Homosexuality and Judaism

Reference: Religion Facts

To read the full text from the article, please visit the Religion Fatcs website at: http://www.religionfacts.com/homosexuality/judaism.htm


The known history of homosexuality in Judaism begins in Leviticus, which describes intercourse between male homosexuals as a capital offence. The historically prevalent view among Jews was to regard homosexual intercourse as sinful, arguing that it was forbidden by the Torah. However, this has been a subject of contention between various Jewish groups and has led to both debate and division among modern Jews.

Homosexuality in the Jewish Scriptures

The Torah is the primary source for Jewish views on homosexuality. It states that: “[A man] shall not lie with another man as [he would] with a woman, it is a to’eva” (Leviticus 18:22).

The term to’eva is usually translated as “abomination”. However, because the word is used twice in regards to homosexuality, its second use has been understood by the Talmud to be a contraction of the words to’eh hu va, meaning “He is deviating from what is natural.” (literally “He is wandering with it [from the natural way of the world]” since the Hebrew word to’e means “He is wandering”, va “with it”)

According to the rabbis, the prohibition is a part of the Noachide Laws, and thus applies to Gentiles as well as Jews. In both, very little is said about female homosexuality (known as mesoleloth). {1}

Homosexuality and Orthodox Judaism

Sexual intercourse between two men is forbidden by the Torah, as stated above, and is a capital offense. The Torah prohibition of Lo tikrevu legalot ervah (“You shall not come close to another person for the purpose of committing a sexual crime”) forbids all other sexual acts which can lead to intercourse, and prescribes the punishment of lashes.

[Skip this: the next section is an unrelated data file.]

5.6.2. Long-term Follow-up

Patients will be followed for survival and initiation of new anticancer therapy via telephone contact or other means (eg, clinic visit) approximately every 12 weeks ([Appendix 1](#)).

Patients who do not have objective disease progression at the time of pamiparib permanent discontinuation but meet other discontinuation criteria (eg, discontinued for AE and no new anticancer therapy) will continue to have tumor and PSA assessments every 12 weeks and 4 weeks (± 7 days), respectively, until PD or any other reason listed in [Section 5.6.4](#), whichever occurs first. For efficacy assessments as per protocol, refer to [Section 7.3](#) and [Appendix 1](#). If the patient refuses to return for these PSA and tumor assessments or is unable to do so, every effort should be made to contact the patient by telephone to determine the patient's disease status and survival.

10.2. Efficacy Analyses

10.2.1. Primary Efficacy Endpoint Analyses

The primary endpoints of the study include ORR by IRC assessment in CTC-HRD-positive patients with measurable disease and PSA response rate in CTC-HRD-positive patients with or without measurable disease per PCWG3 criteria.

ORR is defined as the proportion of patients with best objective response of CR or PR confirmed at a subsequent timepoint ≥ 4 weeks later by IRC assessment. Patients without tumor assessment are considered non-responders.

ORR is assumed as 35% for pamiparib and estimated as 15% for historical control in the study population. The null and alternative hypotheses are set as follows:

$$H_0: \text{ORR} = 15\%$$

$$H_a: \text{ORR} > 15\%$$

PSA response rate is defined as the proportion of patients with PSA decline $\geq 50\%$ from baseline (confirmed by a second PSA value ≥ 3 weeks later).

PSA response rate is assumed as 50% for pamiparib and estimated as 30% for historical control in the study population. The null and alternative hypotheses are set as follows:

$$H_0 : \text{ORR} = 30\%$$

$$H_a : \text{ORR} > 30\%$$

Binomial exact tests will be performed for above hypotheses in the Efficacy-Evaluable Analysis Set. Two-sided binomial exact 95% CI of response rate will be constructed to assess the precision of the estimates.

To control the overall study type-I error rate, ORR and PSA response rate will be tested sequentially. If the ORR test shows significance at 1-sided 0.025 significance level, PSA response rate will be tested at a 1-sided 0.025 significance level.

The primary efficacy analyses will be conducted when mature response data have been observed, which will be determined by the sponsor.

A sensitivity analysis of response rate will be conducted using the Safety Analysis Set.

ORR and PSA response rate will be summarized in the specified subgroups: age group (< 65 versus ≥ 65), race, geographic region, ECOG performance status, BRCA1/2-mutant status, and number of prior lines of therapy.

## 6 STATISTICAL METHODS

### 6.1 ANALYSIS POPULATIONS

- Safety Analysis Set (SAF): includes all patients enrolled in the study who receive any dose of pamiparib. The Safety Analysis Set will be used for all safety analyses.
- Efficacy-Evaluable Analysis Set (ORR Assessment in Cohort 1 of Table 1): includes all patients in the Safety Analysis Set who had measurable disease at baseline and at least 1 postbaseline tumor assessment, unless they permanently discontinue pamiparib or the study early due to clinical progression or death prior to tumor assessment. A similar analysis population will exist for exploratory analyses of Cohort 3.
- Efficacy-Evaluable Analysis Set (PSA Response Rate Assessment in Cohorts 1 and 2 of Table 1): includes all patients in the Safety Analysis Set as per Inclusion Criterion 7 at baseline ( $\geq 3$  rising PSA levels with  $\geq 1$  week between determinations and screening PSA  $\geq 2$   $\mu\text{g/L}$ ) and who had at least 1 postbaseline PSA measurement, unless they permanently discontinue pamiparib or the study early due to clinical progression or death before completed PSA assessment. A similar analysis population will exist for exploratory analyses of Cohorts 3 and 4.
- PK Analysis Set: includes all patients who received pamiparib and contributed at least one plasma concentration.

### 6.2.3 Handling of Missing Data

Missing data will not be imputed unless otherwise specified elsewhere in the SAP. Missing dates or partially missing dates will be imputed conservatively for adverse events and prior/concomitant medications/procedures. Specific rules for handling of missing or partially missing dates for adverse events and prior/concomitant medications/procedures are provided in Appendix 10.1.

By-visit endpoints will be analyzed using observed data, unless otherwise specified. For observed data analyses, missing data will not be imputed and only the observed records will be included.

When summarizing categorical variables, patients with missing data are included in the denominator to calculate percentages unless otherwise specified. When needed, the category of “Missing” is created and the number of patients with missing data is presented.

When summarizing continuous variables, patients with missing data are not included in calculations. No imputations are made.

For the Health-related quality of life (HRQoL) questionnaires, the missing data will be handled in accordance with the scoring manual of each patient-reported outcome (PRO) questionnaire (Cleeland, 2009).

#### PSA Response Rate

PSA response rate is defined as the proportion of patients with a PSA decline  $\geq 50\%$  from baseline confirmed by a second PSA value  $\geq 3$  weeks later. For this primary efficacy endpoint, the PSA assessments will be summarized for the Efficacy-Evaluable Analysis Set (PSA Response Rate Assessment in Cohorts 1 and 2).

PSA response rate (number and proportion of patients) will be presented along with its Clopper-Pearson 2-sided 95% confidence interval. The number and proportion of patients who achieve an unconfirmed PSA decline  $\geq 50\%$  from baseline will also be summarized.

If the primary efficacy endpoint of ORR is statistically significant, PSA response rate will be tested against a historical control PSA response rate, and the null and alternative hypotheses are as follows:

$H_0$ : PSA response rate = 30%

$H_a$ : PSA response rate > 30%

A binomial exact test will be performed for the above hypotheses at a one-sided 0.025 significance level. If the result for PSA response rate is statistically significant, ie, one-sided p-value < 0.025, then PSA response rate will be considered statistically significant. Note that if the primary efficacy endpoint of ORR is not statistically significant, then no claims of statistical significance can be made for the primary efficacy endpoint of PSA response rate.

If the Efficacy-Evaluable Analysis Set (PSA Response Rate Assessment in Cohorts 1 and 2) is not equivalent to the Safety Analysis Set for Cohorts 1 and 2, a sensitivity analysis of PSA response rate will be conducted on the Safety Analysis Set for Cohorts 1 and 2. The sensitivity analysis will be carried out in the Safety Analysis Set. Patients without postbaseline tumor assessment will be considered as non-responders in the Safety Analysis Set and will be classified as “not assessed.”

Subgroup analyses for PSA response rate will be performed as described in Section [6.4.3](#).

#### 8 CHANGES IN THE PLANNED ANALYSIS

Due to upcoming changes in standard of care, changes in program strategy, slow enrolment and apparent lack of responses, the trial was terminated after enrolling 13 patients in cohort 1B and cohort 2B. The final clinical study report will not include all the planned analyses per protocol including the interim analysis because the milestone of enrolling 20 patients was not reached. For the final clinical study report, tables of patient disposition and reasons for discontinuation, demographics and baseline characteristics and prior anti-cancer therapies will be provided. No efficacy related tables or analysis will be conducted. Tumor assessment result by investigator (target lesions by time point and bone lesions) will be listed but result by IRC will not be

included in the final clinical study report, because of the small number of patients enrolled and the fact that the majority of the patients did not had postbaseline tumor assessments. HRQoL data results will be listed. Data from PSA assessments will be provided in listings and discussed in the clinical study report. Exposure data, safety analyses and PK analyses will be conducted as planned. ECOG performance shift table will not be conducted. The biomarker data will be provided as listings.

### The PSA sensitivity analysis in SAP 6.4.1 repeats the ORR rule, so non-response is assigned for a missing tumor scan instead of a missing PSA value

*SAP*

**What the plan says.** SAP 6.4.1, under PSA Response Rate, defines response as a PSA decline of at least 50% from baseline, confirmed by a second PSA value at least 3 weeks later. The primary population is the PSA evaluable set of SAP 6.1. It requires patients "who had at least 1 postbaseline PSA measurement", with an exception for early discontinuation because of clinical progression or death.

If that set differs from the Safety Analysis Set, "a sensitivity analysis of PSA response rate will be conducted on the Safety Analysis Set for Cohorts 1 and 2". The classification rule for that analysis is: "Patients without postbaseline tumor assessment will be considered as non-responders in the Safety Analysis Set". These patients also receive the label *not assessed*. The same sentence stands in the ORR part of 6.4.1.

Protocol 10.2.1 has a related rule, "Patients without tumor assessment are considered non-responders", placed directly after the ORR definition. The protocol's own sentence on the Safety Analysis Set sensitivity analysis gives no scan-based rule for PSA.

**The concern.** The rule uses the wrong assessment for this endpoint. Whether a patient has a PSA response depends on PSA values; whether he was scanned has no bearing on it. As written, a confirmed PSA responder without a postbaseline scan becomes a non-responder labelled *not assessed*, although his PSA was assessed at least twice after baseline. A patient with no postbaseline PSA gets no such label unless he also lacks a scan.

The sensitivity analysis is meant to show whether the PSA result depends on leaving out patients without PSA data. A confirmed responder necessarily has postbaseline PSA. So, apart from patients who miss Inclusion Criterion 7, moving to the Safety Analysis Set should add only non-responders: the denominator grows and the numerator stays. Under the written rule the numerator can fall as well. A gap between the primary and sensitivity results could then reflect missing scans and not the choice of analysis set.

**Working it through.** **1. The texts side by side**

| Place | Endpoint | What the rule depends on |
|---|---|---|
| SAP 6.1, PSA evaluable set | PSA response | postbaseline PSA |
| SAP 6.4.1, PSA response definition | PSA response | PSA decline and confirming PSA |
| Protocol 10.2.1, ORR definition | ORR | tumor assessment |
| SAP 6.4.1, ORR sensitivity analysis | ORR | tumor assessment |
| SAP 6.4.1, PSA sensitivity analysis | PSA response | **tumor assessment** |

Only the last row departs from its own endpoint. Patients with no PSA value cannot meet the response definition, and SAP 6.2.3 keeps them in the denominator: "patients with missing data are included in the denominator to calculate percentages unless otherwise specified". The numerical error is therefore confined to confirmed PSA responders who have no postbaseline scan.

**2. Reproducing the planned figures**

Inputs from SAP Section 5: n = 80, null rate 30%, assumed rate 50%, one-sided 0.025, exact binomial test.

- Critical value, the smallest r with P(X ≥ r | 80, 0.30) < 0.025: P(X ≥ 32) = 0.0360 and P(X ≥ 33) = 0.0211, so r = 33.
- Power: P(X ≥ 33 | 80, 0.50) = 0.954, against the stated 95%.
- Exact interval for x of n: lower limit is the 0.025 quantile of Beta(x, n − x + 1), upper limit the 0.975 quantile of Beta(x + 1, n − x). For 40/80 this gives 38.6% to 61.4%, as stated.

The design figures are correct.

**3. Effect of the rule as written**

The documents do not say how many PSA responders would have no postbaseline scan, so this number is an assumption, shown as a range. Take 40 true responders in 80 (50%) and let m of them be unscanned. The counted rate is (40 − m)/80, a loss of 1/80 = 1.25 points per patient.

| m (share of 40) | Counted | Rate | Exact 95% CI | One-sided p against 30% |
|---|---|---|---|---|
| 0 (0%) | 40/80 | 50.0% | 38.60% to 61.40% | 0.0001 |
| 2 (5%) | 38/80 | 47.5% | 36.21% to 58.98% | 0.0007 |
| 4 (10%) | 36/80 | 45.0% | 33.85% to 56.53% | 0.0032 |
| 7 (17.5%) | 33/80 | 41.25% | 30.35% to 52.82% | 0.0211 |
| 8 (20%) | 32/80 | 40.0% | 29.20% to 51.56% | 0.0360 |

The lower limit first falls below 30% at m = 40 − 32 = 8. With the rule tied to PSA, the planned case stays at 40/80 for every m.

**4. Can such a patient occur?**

However, under Judaism, it is very difficult to get a conviction that would lead to this prescribed punishment (and, in any case, modern instances of this are not judged). The severity of the punishment indicates the seriousness with which the act is seen.

Homosexual acts between women (lesbianism) were forbidden by the rabbis on the basis of “Do not follow the ways of Egypt where you once lived, nor of Canaan, where I will be bringing you. Do not follow [any] of their customs.” (Leviticus 18:3). The oral law (Sifra there, 8:8) explains that what is meant is sexual customs and that one of those was the marriage of women to each other, as well as a man to a woman and her daughter. The Talmud follows this view, forbidding lesbianism. Like all Rabbinical prohibitions, violation can incur lashes. Female homosexuality is regarded as less serious than male homosexuality.

The Orthodox Jewish position generally holds that homosexual attraction is not inherently sinful, though it is regarded as unnatural. However, someone who has had homosexual intercourse is seen to have allowed their “unnatural attractions” to get the better of them, and it is thus believed that they would be held accountable by God for their actions. If he does teshuva (repentance), i.e. he ceases his forbidden actions, regrets what he has done, apologizes to God, and makes a binding resolution never to repeat those actions, he is seen to be forgiven by God (in a similar manner to the other capital crimes, except murder).


To read the full text from the article, please visit the Religion Fatcs website at: http://www.religionfacts.com/homosexuality/judaism.htm